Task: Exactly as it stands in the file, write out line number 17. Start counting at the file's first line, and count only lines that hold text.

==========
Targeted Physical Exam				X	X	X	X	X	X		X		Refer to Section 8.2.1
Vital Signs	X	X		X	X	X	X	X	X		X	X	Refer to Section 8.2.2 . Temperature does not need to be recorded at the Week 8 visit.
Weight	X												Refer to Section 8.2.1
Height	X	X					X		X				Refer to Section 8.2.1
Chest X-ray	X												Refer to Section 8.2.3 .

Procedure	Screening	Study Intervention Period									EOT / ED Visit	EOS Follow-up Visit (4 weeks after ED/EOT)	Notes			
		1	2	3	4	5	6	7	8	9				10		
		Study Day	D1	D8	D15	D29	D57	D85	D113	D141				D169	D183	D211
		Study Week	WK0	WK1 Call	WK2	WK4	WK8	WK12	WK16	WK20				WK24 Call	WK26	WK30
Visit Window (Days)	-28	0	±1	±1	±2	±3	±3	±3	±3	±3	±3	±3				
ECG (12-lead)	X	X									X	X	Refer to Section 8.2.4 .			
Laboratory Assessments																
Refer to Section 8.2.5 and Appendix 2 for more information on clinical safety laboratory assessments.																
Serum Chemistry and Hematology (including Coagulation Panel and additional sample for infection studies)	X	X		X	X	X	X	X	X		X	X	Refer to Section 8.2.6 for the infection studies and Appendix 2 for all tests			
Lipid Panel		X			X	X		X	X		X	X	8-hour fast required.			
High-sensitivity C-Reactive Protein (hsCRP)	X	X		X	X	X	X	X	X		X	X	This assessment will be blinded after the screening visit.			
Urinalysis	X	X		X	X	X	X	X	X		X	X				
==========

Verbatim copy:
Urinalysis	X	X		X	X	X	X	X	X		X	X				